During his world tour, Wilkomkirski reduced his audience to tears with accounts of his infancy in the concentration camps of Majdanek and Auschwitz – until a suspicious journalist whose father had been interned in Auschwitz demonstrated that Wilkomirski was not a Latvian Jew, as he claimed, and had spent the entire war in an orphanage in Switzerland.
Australia was similarly taken in by Helen Demidenko, a 20-year-old, who wore Ukrainian folk dress, drank vodka heavily, and wrote a best-selling account of how her father and uncle had turned into Nazi collaborators after witnessing the destruction of their homes in the Stalin era.
She won several literary prizes before it emerged her real name was Helen Darville, and no one in her family was Ukrainian.
"There has been this incredible boom in 'misery memoirs' over the past few years," said Joel Rickett, deputy editor of The Bookseller. "It's almost like the readers become immune to each new low, so in order to get impact you have to push to more extremes.
"These are Joe Ordinaries with rags to riches tales, or rags to slightly better rags, and that makes their stories difficult to check against any published record. There has always been an acceptance that a level of creativity goes into some of these works but what is different is when you get a con artist selling a whole life story that is different from reality. Getting caught like that is very grim for any publisher."
So what drives people to invent entire histories for themselves? One thought is that they are mentally deranged, like Anna Anderson, a German woman who spent most of her life masquerading as Grand Duchess Anastasia, daughter of the last Tsar of Russia, until she was interned in an asylum.
Another possibility is that they are coldly in it for the money, because there is serious money to be made from fake memoirs. Defonseca, for example, successfully sued her publishers for $22.5m (£11m)in unpaid royalties, a judgment that was upheld by a Boston court as recently as 2005, before her exposure.
But Oliver James, the psychologist, believes that Margaret Seltzer and others like her are not mad, but neither should they be thought of as con artists who lie for the cold-blooded purpose of cheating others out of money.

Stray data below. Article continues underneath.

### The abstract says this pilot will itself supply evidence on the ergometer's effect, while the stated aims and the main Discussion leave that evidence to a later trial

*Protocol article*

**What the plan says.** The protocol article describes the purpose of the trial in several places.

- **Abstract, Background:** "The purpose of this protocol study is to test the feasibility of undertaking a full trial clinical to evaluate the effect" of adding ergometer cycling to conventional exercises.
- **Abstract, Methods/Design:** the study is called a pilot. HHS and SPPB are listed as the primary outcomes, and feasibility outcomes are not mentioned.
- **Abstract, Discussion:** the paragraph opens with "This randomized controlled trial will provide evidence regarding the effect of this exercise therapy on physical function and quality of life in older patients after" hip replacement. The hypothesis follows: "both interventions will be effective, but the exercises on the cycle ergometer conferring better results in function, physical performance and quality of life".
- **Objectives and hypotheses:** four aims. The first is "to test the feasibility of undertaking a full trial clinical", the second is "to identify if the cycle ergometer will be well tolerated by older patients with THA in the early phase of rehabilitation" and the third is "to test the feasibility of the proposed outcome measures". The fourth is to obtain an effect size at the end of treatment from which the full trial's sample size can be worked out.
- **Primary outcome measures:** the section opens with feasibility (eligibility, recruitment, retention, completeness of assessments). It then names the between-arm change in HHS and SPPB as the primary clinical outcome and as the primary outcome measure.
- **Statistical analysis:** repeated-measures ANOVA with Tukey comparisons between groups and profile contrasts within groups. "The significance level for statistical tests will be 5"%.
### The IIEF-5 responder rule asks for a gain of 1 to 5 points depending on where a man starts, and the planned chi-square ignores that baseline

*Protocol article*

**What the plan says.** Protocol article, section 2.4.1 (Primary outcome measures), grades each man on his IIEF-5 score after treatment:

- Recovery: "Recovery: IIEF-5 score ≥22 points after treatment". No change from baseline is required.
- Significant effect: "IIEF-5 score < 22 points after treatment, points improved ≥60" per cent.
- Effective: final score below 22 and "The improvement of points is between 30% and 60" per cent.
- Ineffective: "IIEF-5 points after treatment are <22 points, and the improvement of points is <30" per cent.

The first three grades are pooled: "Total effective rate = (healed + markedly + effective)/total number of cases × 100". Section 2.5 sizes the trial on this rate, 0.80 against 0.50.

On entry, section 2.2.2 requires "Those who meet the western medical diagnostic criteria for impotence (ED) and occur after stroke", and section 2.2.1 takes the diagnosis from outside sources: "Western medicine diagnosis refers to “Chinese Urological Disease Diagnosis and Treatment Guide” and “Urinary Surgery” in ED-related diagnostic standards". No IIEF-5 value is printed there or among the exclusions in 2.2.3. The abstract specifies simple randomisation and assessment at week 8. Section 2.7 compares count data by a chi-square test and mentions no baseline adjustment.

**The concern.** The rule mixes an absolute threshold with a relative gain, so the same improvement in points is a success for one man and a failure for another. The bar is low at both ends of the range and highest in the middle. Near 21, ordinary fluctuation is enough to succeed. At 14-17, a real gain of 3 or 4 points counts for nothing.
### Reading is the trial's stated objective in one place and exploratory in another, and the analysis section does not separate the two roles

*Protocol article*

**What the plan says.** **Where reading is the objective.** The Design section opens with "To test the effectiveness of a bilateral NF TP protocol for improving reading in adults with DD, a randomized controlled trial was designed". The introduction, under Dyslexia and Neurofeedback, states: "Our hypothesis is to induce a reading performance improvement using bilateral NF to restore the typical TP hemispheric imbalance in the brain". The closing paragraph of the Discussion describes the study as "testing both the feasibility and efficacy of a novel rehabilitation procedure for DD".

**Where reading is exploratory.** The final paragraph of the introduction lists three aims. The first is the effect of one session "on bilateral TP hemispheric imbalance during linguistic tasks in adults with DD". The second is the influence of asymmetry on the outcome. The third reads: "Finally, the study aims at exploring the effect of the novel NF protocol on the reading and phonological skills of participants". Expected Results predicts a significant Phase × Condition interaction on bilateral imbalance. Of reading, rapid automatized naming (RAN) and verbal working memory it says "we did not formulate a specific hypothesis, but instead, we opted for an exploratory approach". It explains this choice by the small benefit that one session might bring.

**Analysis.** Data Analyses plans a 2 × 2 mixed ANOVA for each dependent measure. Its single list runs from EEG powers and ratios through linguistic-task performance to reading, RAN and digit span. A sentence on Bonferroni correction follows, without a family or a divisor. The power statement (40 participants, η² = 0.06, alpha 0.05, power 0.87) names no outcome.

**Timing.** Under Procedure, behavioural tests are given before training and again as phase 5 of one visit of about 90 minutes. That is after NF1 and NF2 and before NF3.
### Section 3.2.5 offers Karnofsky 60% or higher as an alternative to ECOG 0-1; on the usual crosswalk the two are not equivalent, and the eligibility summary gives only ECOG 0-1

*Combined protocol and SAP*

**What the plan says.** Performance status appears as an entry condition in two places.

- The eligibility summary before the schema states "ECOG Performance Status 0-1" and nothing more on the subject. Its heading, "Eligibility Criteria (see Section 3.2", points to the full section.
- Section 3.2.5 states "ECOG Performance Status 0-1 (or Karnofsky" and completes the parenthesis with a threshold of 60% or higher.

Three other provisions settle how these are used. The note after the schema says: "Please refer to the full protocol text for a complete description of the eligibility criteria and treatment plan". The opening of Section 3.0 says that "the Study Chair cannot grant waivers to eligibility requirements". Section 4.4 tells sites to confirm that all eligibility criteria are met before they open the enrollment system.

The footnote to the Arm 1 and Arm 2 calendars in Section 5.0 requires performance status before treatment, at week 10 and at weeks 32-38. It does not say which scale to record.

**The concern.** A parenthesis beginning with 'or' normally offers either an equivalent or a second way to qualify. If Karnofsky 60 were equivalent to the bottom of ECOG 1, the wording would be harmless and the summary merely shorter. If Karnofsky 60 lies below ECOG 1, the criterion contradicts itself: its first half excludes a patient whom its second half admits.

"I suppose most hard-headed readers of The Independent will say, 'Oh come on, she was in it for the money' but actually I think it's more complicated than that. I don't think anybody has gone to those lengths purely for money. When Heather Mills pretended to be somebody else, she wasn't doing it for money," he says.
"At one extreme, you have schizophrenics, who have no sense of their own self and may really believe they are somebody else. At the opposite end of the scale, you have someone like Tony Blackburn who, when I interviewed him, said he wished his whole life could be a radio broadcast because he feels most real when he is being a radio personality.
"Somewhere along that scale you have people who have a weak sense of self and only feel real when they are pretending to be someone else."
And, judging by the way these people react when caught out, it often seems that, in a parallel world of their own making, their invented stories are somehow true. Poor Binjamin Wilkomirski had a complete breakdown when he was exposed as a sham, as if life as an abandoned Swiss orphan had no meaning for him. Helen Darville, by contrast, has found another outlet for her talent for telling a convincing story, by retraining as a lawyer.
Margaret Seltzer insisted she had meant no harm, and believed her attempted deception might do some good for people she had known in Los Angeles who did come from gangland backgrounds. "I was in a position where people said, 'you should speak for us because nobody else is going to let us in to talk'," she said. "Maybe it's an ego thing – I don't know. I just felt that there was good that I could do and there was no other way that someone would listen to it."
Whatever her intention, she wasted three years on a book that is never going to sell and has brought her public humiliation.
Five more literary liars
Thomas Chatterton; The Rowley Poems
Rowley, it was said, lived in the reign of Edward IV, and was the author of a lot of romantic poetry. In fact, he was a teenage poet from Bristol named Thomas Chatterton, who committed suicide in 1770, aged 17. The "Rowley" poems were collected and published in 1777. Chatterton was not identified as the author until years later.
Misha Defonseca; Surviving With Wolves
The account of a small Jewish girl taking to the woods to escape the Nazis was translated into 17 languages. Last month, Defonseca was forced to admit she had made it up. She says her real name is Monique de Wael, and her parents were resistance fighters killed by the Nazis.
Helen Demidenko; The Hand That Signed The Paper
This 20-year-old Australian, real name Helen Dale, or Darville, claimed her family were Ukrainians whose experience of Stalinism made them Nazi collaborators. Being exposed made her more right-wing, she said, because progressive opinion inAustralia was more outraged than the right by herdeception.
James Frey; A Million Little Pieces
Frey wrote a brilliantly lucid account of a 23-year-oldaddict's three months in jail, describing his lover's suicide, and his rebirth in a treatment centre, which sold more than two million copies. But counsellors who worked at the rehabilitation centre in Minnesota said it was fake, and under questioning, Frey seemed unable to recall very much of his former life.Reuse content